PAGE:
But he's also said in different interviews that he is open to the idea of the United States and Cuba have a more normal relationship, including working as trade partners. But he has said, time and time again that he wants to do what is best for the Cuban people and for those Cuban exiles that live here in the United States.

Of course, there's an important point to talk about every single time you talk about how the Trump administration will handle that relationship with Cuba and that is that Trump largely holds the keys to this deal. Because all the President Obama's executive orders were put in place without congressional approval, it wouldn't take much for Donald Trump to undo many of those deals.

Of course, it might be difficult because some of the activity that's already taken place, it's easier now to travel back and forth between Cuba and the United States. Companies are now starting to sell their goods in Cuba.

Americans can bring Cuban goods back over the border, so it won't be easy, but it is something Trump will do. At the very least, Martin, Trump has said time and time again he will at least attempt to renegotiate this deal and make it stronger -- Martin.

PAUL: All right, Ryan, we know that Donald Trump is going back to New York tomorrow. Any indication of what he has planned, what we can expect from him in the next week?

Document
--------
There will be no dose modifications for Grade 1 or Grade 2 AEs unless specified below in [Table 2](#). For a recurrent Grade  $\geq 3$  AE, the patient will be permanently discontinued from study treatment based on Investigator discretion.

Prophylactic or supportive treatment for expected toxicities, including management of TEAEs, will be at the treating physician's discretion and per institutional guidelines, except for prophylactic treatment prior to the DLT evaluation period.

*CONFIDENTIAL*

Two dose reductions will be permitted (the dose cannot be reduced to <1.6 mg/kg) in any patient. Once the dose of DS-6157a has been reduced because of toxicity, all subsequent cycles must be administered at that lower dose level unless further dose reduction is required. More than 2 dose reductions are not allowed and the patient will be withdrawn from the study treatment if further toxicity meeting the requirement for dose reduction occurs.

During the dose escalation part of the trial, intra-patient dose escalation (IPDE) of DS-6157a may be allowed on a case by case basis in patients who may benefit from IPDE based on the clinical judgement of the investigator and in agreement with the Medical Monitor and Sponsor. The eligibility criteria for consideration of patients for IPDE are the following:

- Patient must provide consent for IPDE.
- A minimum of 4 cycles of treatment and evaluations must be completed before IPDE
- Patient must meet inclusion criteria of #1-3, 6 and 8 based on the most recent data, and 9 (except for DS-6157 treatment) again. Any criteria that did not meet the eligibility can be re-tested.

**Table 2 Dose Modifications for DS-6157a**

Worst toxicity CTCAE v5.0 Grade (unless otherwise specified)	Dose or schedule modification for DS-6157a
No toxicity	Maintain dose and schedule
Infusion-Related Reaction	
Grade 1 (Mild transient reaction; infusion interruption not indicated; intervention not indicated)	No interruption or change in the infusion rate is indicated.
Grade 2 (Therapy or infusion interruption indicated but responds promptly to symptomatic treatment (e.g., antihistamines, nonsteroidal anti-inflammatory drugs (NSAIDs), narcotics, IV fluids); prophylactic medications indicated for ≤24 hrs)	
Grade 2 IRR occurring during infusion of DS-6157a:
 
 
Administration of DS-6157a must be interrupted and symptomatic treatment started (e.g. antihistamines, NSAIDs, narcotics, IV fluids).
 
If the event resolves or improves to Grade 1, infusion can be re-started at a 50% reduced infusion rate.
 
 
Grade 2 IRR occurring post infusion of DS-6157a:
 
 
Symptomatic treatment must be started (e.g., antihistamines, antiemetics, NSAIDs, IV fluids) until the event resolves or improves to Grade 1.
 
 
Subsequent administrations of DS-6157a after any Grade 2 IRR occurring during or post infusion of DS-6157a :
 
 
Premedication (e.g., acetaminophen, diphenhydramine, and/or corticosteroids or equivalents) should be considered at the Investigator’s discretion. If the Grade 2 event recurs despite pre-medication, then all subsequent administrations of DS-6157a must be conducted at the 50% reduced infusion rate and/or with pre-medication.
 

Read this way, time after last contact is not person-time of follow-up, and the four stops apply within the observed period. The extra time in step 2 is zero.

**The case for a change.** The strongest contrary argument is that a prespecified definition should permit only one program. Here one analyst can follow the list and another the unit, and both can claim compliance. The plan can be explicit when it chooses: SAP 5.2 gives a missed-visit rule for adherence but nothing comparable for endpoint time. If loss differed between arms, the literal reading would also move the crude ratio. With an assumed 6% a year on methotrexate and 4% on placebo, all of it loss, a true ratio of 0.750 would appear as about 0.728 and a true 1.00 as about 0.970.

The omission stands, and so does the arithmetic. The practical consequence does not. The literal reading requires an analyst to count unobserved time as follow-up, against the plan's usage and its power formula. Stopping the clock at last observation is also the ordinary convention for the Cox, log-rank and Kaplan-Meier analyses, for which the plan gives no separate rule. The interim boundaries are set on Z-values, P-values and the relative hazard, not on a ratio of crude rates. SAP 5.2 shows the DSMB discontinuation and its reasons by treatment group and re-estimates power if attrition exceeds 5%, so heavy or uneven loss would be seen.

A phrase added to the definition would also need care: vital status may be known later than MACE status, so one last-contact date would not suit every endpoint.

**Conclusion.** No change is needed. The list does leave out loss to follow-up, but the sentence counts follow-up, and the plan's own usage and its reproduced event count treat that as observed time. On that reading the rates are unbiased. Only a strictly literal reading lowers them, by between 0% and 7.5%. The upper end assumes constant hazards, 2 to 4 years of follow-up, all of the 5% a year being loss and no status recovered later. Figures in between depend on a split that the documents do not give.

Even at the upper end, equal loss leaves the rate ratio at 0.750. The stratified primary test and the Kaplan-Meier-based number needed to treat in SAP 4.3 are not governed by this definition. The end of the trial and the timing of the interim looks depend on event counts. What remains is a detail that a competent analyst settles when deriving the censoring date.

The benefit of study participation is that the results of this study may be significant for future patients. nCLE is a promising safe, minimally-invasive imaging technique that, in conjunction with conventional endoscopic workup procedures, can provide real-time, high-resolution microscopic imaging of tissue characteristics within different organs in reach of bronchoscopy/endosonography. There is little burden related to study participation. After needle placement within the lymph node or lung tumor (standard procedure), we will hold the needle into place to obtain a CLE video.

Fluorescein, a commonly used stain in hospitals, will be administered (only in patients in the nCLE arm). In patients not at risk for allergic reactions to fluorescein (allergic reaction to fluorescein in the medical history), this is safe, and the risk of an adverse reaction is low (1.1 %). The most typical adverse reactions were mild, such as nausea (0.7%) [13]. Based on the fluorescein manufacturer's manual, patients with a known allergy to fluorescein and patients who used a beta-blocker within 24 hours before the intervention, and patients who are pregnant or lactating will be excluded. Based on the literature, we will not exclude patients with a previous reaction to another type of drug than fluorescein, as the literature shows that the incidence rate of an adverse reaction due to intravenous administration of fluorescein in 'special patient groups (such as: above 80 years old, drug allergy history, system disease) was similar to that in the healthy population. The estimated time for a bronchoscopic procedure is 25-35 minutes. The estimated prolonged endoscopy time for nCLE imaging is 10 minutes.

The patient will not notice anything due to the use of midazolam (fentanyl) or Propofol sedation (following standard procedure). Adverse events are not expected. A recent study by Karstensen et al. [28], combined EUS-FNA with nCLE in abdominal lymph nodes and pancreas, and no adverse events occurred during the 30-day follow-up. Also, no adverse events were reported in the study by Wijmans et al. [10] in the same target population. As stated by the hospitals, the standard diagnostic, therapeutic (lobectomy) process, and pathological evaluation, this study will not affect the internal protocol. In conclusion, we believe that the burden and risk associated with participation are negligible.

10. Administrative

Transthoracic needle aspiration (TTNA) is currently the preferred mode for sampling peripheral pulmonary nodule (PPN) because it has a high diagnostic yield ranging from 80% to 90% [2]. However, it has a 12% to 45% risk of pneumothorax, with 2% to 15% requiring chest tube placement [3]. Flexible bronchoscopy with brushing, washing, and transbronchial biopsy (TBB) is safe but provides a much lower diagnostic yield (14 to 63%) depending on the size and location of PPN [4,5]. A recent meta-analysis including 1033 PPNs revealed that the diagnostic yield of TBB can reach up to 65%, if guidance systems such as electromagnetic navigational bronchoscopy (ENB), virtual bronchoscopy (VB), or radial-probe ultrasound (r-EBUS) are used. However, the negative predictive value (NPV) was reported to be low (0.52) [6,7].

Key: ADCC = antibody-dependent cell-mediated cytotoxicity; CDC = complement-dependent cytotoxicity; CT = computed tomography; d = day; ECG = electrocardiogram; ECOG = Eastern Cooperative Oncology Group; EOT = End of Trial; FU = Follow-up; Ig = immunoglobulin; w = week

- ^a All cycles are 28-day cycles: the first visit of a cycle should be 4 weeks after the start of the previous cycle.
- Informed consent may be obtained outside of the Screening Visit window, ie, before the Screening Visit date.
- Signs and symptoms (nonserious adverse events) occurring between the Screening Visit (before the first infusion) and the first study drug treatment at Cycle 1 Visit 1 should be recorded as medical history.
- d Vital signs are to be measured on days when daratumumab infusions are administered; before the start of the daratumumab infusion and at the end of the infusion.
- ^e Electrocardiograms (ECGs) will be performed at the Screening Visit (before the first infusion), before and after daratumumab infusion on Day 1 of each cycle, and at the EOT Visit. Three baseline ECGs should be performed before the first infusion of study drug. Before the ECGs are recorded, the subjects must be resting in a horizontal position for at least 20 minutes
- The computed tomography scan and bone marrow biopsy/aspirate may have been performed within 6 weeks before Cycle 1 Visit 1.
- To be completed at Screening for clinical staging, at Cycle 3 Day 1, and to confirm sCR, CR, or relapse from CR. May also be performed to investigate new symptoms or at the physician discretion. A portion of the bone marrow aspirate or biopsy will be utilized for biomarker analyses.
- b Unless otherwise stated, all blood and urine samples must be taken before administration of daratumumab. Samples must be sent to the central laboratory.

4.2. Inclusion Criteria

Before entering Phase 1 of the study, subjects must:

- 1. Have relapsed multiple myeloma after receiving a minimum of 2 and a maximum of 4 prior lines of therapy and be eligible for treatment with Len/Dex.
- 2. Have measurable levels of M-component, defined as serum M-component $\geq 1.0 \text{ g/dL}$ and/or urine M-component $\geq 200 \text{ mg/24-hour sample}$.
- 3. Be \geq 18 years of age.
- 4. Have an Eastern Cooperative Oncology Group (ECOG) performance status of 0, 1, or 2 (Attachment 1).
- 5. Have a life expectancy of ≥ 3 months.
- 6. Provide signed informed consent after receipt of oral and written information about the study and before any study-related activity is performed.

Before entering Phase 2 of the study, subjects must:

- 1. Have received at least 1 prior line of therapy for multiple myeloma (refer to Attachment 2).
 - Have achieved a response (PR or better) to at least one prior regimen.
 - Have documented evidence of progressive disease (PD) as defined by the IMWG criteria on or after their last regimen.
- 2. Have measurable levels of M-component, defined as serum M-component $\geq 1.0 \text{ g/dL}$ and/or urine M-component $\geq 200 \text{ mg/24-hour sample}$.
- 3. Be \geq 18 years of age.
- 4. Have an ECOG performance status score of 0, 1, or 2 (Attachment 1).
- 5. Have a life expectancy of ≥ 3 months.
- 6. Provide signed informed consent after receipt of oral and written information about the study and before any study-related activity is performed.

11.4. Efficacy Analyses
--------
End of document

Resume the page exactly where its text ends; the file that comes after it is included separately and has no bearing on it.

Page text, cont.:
NOBLES: Yes, Christi. He has a very busy week planned. It starts on Monday. Vice President-Elect Pence will be in New York with Trump. Eight different people will be coming to Trump Tower to meet with the president and the president-elect.

Probably the most notable name is Milwaukee County Sheriff David Clark. Now, Clark is a controversial figure. He is a Trump supporter. He spoke at the Republican National Convention. He is African-American and he's also a Democrat, but he is unique in the fact that he is very critical of the Black Lives Matter Movement.

And Trump is rumored to be considering Clark for the role of secretary of homeland security, so that will be an important meeting among the eight different meetings that Trump and Pence will have in New York next week.

We're also going to keep a look out to see if any of our high level cabinet posts are announced next week, including secretary of state, which is, of course, about discussion within the Trump transition.